Betrothed since childhood to the prince of Mynaria, Princess Dennaleia has always known what her future holds. Her marriage will seal the alliance between Mynaria and her homeland, protecting her people from other hostile lands. But Denna has a secret. She possesses an Affinity for fire—a dangerous gift for the future queen of a kingdom where magic is forbidden.
Now, Denna must learn the ways of her new home while trying to hide her growing magic. To make matters worse, she must learn to ride Mynaria’s formidable warhorses—and her teacher is the person who intimidates her most, the prickly and unconventional Princess Amaranthine—called Mare—the sister of her betrothed.
When a shocking assassination leaves the kingdom reeling, Mare and Denna reluctantly join forces to search for the culprit. As the two become closer, Mare is surprised by Denna’s intelligence and bravery, while Denna is drawn to Mare’s independent streak. And soon their friendship is threatening to blossom into something more.
But with dangerous conflict brewing that makes the alliance more important than ever, acting on their feelings could be deadly. Forced to choose between their duty and their hearts, Mare and Denna must find a way to save their kingdoms—and each other.
First of all, I want to say I was so excited to read this book. An f/f fantasy princess romance with a murder mystery? Sign me up immediately.
And the love story absolutely exceeded my expectations. This is the sweetest, bravest and most genuine love story I have read in a long time. Denna and Mare’s closeness and realisation of their love for one another is intertwined with talk of murder and magic and war with such wonderful precision. Their decisions about whether to follow their hearts or their duty to their kingdom holds everything in the balance.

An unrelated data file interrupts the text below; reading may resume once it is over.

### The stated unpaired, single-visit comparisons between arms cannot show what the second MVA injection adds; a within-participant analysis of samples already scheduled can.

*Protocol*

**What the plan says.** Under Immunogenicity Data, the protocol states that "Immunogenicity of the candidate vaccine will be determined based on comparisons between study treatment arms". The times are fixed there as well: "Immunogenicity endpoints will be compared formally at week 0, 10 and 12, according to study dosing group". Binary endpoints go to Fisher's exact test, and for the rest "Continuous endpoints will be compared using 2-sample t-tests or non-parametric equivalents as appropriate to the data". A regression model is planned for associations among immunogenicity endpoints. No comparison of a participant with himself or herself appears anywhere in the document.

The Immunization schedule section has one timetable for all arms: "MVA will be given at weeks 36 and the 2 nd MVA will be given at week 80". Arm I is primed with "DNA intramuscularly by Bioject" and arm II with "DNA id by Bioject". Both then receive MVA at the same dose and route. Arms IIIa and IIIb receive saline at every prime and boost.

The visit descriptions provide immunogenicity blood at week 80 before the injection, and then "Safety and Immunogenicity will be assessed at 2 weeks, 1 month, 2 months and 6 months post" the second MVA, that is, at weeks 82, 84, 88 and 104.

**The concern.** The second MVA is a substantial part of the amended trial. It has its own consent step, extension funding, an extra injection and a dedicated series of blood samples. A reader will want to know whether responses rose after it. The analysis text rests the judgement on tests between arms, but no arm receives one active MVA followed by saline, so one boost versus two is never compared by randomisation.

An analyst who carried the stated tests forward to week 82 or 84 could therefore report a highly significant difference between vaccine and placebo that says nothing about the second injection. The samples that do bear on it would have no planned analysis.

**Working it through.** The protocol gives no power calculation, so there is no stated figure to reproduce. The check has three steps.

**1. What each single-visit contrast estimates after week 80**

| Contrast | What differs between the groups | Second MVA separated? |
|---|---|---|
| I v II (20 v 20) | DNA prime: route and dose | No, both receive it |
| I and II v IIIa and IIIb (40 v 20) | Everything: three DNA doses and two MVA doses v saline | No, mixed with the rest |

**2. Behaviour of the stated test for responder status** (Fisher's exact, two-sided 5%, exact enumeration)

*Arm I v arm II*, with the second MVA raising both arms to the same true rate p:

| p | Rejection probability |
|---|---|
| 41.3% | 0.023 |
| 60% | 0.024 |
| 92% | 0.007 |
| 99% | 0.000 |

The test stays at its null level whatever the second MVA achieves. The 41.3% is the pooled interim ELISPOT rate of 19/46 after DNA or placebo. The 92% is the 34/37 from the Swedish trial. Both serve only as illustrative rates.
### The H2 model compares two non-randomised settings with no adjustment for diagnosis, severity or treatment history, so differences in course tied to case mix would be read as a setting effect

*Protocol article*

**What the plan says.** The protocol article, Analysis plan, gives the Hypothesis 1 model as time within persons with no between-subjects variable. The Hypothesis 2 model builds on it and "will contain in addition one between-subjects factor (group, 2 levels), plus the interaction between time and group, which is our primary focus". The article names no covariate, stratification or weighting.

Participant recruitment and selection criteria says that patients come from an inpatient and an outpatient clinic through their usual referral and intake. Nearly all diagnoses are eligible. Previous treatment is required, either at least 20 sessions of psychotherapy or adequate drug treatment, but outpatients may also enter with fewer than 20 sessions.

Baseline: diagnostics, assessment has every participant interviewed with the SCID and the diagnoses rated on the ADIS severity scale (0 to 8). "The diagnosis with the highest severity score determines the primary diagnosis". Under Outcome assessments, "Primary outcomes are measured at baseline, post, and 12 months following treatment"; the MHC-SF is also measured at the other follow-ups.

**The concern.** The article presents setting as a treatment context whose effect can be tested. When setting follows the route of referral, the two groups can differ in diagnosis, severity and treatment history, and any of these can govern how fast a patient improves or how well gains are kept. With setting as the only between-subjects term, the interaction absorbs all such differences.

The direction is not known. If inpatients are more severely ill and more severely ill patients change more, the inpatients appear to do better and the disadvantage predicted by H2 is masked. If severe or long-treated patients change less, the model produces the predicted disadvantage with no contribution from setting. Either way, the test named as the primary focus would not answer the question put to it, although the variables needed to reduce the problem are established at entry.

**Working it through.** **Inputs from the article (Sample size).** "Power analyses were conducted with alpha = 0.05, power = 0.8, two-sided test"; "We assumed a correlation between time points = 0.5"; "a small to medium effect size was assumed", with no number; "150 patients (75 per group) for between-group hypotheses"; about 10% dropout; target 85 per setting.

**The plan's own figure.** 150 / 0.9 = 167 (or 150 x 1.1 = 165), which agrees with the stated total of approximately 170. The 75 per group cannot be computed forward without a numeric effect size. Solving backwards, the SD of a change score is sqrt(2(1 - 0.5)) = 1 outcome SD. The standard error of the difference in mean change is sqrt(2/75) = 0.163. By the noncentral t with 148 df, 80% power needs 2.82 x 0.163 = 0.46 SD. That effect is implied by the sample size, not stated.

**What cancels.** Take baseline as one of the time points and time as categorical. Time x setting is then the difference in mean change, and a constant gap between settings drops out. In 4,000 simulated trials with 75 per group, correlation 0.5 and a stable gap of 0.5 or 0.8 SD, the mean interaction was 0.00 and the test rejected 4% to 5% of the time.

So, a sequel?? Pretty, pretty please for a sequel!
I especially loved the absence of the kind of casual homophobia that’s almost always built into fantasy worlds as a matter of course, even if only so that the characters can fight against it. This is what the world should be. Where the reasons for opposition to same-sex relationships bear no difference from the reasons people would oppose any other relationship: inequality of rank, the necessity of political matches, or the fact that you’re betrothed to her brother…
However, I can’t give it a higher rating than I have because of the other prejudices that were built into the narrative and went unquestioned. Hilara is, as far as I could tell, the only character described as ‘dark-skinned’. She is maligned for her outspoken and antogonistic opinions, as well as her interest in fashion. She seems to be set up as the ‘obvious’ enemy in order to confuse the truth of the matter, but as it stands at the end of the novel she doesn’t appear to be an enemy of any significance. Denna and Mare’s distrust of her is unjustified, and the reasons they give for their distrust throughout the narrative, as mentioned above, feel uncomfortable. Given her isolation as the only explicit person of colour, and the lack of either of our protagonists acknowledging that they were wrong about her, the weight of their prejudice is unjustified as anything but prejudice.
There are also microaggressions against the religious leader (depicted as ‘flighty’ and ‘dreamy’), and one man demeaned as an aside because of his ‘thin, reedy voice and a bulging gut that pressed up against the stone table’. I loved this book, but I was not so much a fan of the prejudices that went unchallenged.